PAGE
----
Historical Reality or Metaphoric Expression? elucidates the differing interpretations on Japanese mythology by the German philologist and historian Karl Florenz (1865 - 1939) and the Japanese kokugakusha Iida Takesato (1828 - 1900) at the end of the 19th century.
Iida in his Nihonshoki-tsushaku and Florenz in his Japanische Mythologie approached a comparable endeavor from very different vantage points. It is shown how their distinct cultural formation, their education and upbringing within unlike academic discourses, and their life within a variety of intellectual, social and political milieus formed their different scholarly outlook and methodology in interpreting and commenting on the Nihongi-myths.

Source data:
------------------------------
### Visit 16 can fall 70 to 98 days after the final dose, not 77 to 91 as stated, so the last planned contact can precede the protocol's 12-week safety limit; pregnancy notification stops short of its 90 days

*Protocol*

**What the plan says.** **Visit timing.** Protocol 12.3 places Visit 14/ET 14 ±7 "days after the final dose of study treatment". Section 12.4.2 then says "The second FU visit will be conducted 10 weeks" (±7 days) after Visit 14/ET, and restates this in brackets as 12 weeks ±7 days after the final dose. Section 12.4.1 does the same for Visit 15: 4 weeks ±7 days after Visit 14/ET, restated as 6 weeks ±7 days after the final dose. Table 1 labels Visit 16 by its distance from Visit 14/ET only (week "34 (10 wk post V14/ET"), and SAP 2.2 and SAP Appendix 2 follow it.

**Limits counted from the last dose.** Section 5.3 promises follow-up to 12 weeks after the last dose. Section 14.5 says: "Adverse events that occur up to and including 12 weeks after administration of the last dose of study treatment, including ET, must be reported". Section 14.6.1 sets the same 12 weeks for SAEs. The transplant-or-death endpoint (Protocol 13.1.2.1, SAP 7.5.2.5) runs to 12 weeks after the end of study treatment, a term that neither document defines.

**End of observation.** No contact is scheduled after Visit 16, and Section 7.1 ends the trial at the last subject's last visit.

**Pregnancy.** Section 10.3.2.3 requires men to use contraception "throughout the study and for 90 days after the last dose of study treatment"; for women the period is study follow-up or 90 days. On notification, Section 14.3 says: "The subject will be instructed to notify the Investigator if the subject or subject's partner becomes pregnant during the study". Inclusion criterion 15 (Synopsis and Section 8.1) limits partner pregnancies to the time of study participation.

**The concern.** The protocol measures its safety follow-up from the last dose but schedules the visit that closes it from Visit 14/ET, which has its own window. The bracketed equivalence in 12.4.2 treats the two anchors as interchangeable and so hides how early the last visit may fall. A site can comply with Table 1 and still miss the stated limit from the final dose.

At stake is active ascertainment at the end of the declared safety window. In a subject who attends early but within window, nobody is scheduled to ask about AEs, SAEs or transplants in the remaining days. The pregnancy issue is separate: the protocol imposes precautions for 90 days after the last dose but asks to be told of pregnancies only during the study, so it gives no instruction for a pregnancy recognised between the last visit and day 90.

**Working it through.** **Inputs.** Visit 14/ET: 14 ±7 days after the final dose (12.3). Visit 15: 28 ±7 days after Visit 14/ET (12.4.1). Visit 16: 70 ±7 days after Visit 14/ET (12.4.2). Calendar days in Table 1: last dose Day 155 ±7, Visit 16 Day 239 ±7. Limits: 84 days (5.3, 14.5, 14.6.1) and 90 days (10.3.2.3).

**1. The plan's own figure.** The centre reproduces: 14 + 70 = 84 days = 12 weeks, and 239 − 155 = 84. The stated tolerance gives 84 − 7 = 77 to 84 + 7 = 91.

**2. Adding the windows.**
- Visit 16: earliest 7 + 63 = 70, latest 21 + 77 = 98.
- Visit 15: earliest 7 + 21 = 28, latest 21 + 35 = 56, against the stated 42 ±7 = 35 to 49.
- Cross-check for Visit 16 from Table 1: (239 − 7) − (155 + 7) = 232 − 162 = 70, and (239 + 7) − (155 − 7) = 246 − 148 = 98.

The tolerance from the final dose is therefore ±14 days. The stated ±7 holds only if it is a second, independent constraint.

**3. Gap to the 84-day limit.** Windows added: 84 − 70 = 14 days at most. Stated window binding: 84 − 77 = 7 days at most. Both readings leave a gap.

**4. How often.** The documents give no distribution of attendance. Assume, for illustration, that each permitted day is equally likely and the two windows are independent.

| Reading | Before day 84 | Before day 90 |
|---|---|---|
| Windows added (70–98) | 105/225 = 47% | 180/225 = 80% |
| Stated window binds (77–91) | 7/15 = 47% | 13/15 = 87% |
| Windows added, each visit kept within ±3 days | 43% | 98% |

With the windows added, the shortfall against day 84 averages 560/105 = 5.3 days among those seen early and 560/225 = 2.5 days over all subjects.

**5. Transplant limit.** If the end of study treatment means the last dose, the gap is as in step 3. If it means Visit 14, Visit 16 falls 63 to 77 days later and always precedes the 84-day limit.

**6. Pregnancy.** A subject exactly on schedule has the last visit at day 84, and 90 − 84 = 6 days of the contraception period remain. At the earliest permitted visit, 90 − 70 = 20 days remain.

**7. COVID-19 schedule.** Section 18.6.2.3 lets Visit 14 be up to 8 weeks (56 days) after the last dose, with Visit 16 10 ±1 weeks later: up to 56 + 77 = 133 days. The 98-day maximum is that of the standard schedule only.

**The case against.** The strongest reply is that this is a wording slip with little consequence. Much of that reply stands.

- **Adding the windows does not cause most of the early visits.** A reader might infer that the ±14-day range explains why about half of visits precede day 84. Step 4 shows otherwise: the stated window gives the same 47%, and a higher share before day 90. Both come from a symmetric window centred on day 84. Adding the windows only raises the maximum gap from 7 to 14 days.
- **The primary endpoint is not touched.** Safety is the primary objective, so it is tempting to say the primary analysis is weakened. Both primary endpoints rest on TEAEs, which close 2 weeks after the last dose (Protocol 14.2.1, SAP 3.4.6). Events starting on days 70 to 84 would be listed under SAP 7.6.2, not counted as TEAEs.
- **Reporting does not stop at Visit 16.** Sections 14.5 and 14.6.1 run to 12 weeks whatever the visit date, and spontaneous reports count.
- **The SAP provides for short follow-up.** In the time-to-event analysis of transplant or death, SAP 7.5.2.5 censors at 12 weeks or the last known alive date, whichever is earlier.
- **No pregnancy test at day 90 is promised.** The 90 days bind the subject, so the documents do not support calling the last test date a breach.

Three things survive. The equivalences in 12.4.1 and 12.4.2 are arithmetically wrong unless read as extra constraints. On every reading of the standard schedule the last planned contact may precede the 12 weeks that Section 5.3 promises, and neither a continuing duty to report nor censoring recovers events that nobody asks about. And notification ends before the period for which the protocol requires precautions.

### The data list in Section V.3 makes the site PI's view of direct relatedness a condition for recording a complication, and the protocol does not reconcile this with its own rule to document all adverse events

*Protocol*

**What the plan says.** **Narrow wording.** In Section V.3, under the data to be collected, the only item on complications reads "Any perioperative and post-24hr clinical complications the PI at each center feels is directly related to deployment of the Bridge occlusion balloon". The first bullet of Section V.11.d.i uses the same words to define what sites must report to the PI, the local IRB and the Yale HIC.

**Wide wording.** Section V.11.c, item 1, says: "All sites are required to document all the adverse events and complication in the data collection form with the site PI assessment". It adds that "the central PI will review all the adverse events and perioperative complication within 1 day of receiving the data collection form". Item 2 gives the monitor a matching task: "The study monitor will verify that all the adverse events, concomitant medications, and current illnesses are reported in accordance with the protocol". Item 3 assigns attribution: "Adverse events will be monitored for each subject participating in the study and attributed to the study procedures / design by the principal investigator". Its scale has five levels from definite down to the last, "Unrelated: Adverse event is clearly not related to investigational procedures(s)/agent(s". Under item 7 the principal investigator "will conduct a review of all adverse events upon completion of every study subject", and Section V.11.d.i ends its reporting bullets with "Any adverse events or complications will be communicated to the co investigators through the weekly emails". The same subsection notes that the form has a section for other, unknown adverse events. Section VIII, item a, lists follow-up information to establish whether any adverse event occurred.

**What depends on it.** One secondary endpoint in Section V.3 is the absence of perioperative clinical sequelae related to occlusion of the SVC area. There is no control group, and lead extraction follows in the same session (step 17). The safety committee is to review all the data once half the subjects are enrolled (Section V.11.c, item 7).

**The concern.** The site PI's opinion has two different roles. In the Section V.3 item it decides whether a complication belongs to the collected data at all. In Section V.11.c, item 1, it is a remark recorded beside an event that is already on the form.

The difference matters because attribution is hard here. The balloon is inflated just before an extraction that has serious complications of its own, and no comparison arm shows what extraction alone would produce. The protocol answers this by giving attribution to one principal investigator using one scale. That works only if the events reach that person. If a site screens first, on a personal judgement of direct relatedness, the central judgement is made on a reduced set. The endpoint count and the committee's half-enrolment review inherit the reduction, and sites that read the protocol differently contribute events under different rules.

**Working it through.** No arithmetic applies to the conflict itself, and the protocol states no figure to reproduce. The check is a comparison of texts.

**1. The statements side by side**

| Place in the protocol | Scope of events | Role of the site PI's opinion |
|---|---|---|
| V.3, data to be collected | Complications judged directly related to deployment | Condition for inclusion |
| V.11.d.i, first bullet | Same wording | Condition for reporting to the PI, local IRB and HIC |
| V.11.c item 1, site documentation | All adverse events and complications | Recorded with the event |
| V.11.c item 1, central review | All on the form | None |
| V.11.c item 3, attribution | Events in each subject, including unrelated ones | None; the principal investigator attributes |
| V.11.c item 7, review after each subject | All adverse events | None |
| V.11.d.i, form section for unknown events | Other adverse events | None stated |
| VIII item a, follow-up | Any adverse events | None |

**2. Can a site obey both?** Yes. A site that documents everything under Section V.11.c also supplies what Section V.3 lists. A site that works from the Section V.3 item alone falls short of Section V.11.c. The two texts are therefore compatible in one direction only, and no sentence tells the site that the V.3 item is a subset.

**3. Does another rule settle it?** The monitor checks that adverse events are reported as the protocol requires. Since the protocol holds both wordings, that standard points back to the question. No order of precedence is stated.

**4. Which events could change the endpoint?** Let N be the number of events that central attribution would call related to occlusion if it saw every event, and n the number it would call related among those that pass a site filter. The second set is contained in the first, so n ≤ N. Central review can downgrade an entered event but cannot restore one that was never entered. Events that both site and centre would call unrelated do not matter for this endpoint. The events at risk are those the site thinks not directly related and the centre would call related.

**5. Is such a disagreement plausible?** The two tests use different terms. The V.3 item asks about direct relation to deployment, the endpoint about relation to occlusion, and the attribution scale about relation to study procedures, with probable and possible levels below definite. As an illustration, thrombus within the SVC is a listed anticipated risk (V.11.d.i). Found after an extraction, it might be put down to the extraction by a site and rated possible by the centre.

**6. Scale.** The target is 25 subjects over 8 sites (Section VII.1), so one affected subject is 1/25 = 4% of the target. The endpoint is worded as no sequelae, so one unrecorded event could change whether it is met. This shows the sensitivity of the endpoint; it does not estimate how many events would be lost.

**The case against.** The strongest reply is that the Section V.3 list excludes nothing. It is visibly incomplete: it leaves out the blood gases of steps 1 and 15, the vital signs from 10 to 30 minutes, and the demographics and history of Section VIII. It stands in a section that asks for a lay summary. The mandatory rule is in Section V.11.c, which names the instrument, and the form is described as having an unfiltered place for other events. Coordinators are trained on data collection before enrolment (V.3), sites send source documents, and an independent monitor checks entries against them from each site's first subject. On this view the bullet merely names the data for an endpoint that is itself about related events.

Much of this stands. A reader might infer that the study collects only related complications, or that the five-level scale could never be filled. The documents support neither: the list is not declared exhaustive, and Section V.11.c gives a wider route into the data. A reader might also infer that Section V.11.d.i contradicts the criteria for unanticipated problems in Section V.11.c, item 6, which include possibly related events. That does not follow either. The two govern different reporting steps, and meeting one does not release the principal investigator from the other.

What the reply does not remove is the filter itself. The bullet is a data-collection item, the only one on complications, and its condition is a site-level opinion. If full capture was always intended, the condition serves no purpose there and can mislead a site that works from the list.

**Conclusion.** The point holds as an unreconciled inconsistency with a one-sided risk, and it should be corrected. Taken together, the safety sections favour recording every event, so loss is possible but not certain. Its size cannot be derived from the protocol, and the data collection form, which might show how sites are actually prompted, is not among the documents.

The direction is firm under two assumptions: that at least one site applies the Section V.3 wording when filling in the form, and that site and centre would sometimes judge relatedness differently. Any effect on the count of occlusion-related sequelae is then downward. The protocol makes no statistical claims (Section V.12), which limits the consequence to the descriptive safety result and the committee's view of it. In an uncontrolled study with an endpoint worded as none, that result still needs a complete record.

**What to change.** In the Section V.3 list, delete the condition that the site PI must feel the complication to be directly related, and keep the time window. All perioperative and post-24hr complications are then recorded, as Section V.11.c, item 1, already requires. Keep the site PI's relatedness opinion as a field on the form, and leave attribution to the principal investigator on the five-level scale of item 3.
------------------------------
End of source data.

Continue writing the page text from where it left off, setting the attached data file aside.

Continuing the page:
Comparing both scholars, their work and their mutual relation, we can find a very interesting interaction of cultural and scholarly traditions. Based on translations of both works, this study juxtaposes Iida's `emic' inner view on Japanese mythology with the `etic' outside view of Florenz, and at the same time provides the first portrayal of life and work of these two eminent scholars in English.